Reimagine clinical trials. Clinical trial design is ripe for more efficient and nimbler approaches. From the earliest design stage, clinical trials should consider the programmatic and policy questions likely to arise following vaccine authorization or approval. Equity and efficiency must also be prime drivers, with lower- and middle-income countries as full partners in clinical trial development at every stage. Bringing together large datasets and analyses of clinical and laboratory information on infected and vaccinated individuals may make it possible to identify immune correlates of protection, allowing regulatory approval to be based on smaller and faster trials. For example, the use of master protocols can accelerate trials and make findings easier to compare. Global networks of clinical trial sites and adaptive trial designs can speed data-gathering and postmarketing surveillance; a genuine commitment to advancing vaccine safety science is also key.

Restructure regulatory science to reflect advances in vaccine R&D. Transformative vaccine discoveries and technology must be accompanied by equally transformative approaches to regulatory science and process. Without compromising safety and efficacy, regulatory innovations should be pursued to streamline preclinical evaluation; make vaccine trials faster, nimbler and more cost-effective; and enhance product scale-up and manufacturing to improve global access. Harmonizing global regulatory standards and developing training opportunities, technical assistance and resource mobilization are key to strengthening and extending regulatory capacity, especially in lower- and middle-income countries.

Importantly, some changes may apply only to vaccines in emergency situations. For example, it may be appropriate to consider process improvements in the U.S. Food and Drug Administration (FDA)’s Emergency Use Authorization (FDA, 2021), the rolling reviews permitted by the European Medicines Agency to assess data as they become available (European Commission, 2020), and the WHO’s Emergency Use Listing procedure (WHO, n.d.-b). Other changes will apply across the board.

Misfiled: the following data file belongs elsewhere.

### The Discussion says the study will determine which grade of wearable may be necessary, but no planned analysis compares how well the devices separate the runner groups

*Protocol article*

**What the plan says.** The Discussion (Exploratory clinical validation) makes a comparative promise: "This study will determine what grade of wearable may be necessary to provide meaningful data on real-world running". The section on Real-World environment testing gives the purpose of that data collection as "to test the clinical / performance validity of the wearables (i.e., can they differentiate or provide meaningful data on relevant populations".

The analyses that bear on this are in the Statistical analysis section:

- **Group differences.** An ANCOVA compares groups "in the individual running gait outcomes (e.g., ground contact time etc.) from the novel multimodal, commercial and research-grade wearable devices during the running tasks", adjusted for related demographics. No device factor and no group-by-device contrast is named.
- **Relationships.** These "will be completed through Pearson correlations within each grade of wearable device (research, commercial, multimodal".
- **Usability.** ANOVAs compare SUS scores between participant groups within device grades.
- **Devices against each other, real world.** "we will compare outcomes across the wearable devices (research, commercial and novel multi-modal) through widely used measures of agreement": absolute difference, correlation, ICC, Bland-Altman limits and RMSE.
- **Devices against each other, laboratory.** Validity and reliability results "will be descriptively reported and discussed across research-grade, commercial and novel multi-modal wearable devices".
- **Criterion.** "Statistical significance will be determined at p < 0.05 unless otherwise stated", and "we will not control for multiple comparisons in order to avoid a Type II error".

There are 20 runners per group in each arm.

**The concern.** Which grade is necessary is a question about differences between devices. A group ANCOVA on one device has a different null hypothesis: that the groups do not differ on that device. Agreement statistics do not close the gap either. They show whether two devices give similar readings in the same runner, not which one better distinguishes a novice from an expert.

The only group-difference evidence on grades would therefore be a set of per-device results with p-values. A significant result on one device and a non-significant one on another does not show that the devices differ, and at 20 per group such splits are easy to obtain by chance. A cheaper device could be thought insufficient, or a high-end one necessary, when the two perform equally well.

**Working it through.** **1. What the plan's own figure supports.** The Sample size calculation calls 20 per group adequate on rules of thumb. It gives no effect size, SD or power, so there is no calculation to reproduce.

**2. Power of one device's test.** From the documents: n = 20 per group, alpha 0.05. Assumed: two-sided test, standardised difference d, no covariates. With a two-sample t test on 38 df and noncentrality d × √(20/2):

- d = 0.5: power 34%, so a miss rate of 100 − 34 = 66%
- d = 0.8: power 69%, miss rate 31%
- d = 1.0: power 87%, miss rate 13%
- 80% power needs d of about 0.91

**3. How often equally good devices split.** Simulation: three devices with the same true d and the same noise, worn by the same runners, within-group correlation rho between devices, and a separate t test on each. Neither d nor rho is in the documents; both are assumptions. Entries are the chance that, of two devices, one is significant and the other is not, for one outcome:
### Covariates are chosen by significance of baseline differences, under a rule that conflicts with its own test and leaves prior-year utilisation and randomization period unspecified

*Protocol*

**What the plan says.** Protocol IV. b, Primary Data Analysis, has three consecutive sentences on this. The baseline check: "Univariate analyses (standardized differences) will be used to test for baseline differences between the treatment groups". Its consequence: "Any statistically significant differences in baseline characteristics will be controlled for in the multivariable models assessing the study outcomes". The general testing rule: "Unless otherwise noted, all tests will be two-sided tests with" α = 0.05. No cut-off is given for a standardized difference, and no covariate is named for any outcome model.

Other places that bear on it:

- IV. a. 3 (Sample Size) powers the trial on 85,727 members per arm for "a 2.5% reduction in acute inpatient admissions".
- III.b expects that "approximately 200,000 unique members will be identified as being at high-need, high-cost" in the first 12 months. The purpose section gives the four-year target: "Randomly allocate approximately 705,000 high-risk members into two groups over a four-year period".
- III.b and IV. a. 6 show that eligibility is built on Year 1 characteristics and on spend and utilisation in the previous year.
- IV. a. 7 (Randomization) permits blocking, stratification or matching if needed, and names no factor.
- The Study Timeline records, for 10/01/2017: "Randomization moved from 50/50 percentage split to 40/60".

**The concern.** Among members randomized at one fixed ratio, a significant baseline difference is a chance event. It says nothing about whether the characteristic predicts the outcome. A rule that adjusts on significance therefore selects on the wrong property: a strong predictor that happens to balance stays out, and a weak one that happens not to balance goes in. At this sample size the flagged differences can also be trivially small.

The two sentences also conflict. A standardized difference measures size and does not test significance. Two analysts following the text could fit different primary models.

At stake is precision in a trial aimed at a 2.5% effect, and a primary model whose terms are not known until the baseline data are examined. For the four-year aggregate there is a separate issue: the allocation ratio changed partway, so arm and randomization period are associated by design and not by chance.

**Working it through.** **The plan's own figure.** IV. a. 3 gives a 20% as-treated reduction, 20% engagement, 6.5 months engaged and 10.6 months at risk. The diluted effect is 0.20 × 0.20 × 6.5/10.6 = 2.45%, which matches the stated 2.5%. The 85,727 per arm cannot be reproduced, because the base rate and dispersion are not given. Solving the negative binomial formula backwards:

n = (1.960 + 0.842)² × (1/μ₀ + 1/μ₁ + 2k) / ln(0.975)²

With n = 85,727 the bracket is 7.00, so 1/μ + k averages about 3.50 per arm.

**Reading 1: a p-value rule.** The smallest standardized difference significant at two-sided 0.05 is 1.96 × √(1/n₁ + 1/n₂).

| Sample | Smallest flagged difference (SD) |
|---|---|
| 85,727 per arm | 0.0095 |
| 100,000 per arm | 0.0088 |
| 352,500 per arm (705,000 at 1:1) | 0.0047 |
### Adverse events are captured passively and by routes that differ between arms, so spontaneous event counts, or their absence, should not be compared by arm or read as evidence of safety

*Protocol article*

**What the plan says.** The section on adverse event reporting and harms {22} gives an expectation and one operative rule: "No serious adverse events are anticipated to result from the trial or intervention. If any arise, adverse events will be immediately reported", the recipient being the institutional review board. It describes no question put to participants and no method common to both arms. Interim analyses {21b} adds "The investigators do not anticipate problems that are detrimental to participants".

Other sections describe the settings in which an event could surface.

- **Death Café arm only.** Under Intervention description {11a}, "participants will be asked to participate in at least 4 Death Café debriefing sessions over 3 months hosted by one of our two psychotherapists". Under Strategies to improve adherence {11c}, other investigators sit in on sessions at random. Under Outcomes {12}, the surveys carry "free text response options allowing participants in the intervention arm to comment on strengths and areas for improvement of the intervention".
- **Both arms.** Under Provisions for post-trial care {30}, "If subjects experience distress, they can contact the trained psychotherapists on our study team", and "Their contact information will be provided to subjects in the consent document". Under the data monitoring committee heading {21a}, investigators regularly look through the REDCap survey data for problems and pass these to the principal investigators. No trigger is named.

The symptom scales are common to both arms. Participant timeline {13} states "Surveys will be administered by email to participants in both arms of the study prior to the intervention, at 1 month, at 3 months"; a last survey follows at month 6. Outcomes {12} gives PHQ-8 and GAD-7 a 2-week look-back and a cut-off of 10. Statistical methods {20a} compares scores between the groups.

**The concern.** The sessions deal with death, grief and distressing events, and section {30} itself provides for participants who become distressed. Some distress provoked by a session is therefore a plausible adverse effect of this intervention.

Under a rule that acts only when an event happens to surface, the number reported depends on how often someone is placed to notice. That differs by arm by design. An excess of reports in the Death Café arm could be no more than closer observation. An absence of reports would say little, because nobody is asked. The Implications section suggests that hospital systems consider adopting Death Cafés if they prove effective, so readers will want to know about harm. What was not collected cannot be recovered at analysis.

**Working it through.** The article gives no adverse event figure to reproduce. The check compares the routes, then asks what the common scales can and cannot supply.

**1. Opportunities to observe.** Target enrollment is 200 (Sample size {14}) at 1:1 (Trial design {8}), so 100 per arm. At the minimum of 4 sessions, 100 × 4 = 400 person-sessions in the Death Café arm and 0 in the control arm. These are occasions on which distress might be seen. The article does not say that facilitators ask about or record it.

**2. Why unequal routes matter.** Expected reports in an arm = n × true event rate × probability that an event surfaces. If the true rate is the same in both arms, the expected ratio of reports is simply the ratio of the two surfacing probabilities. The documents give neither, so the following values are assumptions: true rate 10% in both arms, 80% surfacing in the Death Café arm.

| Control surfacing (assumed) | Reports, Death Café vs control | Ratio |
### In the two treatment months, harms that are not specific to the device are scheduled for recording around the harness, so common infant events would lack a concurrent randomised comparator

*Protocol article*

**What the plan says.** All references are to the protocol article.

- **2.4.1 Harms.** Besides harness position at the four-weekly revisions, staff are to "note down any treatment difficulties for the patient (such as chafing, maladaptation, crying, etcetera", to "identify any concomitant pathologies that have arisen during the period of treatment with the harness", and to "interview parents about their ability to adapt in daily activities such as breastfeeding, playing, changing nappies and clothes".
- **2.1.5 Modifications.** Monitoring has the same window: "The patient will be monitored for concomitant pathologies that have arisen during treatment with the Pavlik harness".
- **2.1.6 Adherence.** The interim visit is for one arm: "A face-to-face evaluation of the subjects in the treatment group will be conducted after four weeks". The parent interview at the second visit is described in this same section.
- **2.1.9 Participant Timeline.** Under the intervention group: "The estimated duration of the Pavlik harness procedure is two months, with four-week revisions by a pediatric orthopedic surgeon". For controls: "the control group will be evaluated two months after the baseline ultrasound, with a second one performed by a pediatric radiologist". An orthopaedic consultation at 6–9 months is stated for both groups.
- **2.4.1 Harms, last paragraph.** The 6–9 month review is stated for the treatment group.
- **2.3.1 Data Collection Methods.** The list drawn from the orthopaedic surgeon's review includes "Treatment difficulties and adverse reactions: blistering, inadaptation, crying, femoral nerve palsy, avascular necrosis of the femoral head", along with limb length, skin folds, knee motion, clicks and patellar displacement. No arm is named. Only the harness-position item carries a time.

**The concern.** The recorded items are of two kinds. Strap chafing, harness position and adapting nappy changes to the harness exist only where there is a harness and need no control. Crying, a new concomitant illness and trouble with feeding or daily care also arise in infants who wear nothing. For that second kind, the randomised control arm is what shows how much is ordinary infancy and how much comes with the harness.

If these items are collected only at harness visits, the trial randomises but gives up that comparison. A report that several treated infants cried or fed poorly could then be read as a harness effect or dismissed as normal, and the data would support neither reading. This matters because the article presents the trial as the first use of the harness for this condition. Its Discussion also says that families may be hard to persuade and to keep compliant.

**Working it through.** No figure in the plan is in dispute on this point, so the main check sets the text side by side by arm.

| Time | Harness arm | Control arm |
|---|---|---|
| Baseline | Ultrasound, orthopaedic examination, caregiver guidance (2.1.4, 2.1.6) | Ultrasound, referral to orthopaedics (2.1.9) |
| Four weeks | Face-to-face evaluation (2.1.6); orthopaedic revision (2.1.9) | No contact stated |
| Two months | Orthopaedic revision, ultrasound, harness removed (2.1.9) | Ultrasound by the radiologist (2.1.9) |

Position vaccines as a public good and align incentives so that benefits accrue to all sectors of society. Building on the recognition that the public has an interest in safe and effective vaccines and that companies expect to be rewarded for producing them, the incentives that drive action need to be examined in order to align them more closely. Agreeing on the research agenda is a front-and-center goal so that manufacturers, researchers and other core partners can be incentivized to pursue vaccine R&D that takes aim at the greatest threats to the global community. There should also be a strong push to develop or maintain policies and practices that promote information sharing. To guide alignment, criteria are needed to help determine which incentives should be offered and under what circumstances.

Primer on the R&D Component of the Vaccine/Vaccination Ecosystem

Vaccine R&D is the starting point for successfully generating any new vaccine, which traditionally has taken years or even decades to complete because of the rigors of the testing process and the complexity of regulatory approval. Many vaccines never get much beyond the conceptual stage, while others fail somewhere further along the development pathway (Dumonteil et al., 2019).

A Web of Activities

Like natural ecosystems, the R&D component of the vaccine/vaccination ecosystem is a complex and dynamic network with many distinct parts:

  • Discovery and scientific research take place in the laboratory and generate the pharmaceutical product to be studied
  • During preclinical research, candidate vaccines are developed and tested in animals to assess basic safety and immunogenicity before they
    are evaluated in human beings
  • Three phases of clinical testing establish vaccine dosage and scheduling regimen and gather safety, immunogenicity and efficacy data in increasingly larger populations
  • Scale-up and large-scale manufacturing consistently producing the needed volume of vaccines
  • Regulatory submission and approval allows the product to come to market

These processes vary considerably by country and are intended to ensure that a product meets safety and efficacy standards before it is released for public use. 1This consensus framework definition was circulated to the Sabin-Aspen Vaccine Science & Policy Group to guide its discussions, but it is not an officially or universally recognized definition.